Here is the third poster in this series.
High resolution PDF here.
Designed by Klee
I’ve read the term “Solidarity Not Charity” on walls and in ‘zines since I was young. I don’t know where the assertion originates from other than it has been an organizing point of anti-authoritarians who have long challenged exploitation and dehumanization perpetuated by the charity industrial complex. When I was in high school the most accessible stepping stone into radical organizing was either Food Not Bombs (FNB) – which didn’t take a lot of serious coordination as you just need a few friends, a kitchen, and a few sources for free/cheap/liberated food – or the much more challenging task of starting an infoshop if there wasn’t one already in your town. FNB is not only a great demonstration of mutual aid and solidarity in action, but since it’s such an incredibly scalable expression of decentralized dual power, it is also a threat to the capitalist monopolism of charity. Even the small incarnation of FNB here in Kinlani/Flagstaff faced state repression for the simple act of offering free healthy food.
Solidarity can be material, including organizing temporary support to address a crisis or building long-term infrastructure for necessities like food, clothing, shelter, & medicine. It can also be, usually as part of it’s depth in building human and non-human connections, emotional and cultural. When addressing social and ecological struggles, solidarity always means action.
When I think of the concept of mutual aid I reflect on the understandings of K’é, or clanship/relationship for Diné. Our guiding philosophy in life is to seek and maintain harmony as we grow. I was also taught that the relationships we must consider in seeking and maintaining harmony are not only within our mind, body, and spirit, but with human and non-human beings, Mother Earth and all of the elements. This is what I consider when I reflect on the word “sacred” as well, so in many ways this idea of mutual aid (sharing, supporting, giving, reciprocity, and so forth) is an idea that has already been part of our ways and teachings. It informs how we are to maintain harmony with creation. We’ve been practicing mutual aid long before anarchists decided it was a necessary principle for just social relations.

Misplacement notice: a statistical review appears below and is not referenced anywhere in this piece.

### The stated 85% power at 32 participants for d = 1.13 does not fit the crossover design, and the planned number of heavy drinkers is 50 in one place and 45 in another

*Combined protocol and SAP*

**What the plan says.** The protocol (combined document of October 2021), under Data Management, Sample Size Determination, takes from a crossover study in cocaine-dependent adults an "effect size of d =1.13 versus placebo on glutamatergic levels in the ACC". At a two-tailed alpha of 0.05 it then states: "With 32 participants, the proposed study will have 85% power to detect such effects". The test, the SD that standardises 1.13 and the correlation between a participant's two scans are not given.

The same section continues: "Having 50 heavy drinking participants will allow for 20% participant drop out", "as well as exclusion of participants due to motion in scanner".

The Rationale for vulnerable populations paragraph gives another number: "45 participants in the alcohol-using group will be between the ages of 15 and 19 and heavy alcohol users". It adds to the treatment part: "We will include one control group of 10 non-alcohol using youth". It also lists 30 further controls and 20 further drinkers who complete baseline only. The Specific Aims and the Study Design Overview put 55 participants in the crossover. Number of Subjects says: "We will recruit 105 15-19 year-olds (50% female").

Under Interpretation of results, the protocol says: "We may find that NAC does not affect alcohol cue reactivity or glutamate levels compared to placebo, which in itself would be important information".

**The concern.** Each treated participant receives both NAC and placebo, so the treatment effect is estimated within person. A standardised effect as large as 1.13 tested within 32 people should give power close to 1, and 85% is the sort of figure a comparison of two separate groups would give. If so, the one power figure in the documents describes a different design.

When I helped found Táala Hooghan Infoshop in 2007 with a crew of rabid young Indigenous folx, we wanted to ensure that we challenged the clichéd white-punk dominated infoshop scene with a primary focus on Indigenous youth education, activation, and anti-colonial radicalization. We flipped the script a bit on FNB too when we used to host weekly meals and talking circles for Indigenous unsheltered relatives. We would always plan meals with them. When we didnt have funds and couldn’t get the donations, they’d pool EBT cards. We’d cook and organize everything together. Nearly the first thing that would be mentioned in our talking circles would be how restoring and healing that process is. We had to put that work on hold temporarily due to issues with volunteer capacity and our need to re-organize, though we still distribute warm clothes in the winter and a bit more.
The space has transformed over the years, and weathered many internal and external struggles (most recently one by the FBI), yet we’ve always maintained a strong orientation of what we now are comfortable calling “conflict infrastructure.” I think this is a critical precipice of action and “solidarity” that not only antagonizes, or disrupts, but uses rupture as a tactic and a strategy.
Please support efforts to ensure our relatives on the streets don’t freeze this winter here in Kinlani: www.taalahooghan.org